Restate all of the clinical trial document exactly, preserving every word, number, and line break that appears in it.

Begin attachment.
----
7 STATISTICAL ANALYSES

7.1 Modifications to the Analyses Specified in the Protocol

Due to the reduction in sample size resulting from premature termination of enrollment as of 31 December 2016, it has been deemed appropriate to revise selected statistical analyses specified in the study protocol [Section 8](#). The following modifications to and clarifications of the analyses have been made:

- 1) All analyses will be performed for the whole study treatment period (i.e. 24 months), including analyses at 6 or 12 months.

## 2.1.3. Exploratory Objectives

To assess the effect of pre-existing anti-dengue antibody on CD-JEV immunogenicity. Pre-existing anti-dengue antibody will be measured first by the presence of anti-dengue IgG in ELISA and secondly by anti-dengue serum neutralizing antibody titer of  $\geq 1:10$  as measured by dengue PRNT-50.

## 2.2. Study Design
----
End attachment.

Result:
7 STATISTICAL ANALYSES

7.1 Modifications to the Analyses Specified in the Protocol

Due to the reduction in sample size resulting from premature termination of enrollment as of 31 December 2016, it has been deemed appropriate to revise selected statistical analyses specified in the study protocol [Section 8](#). The following modifications to and clarifications of the analyses have been made:

- 1) All analyses will be performed for the whole study treatment period (i.e. 24 months), including analyses at 6 or 12 months.

## 2.1.3. Exploratory Objectives

To assess the effect of pre-existing anti-dengue antibody on CD-JEV immunogenicity. Pre-existing anti-dengue antibody will be measured first by the presence of anti-dengue IgG in ELISA and secondly by anti-dengue serum neutralizing antibody titer of  $\geq 1:10$  as measured by dengue PRNT-50.

## 2.2. Study Design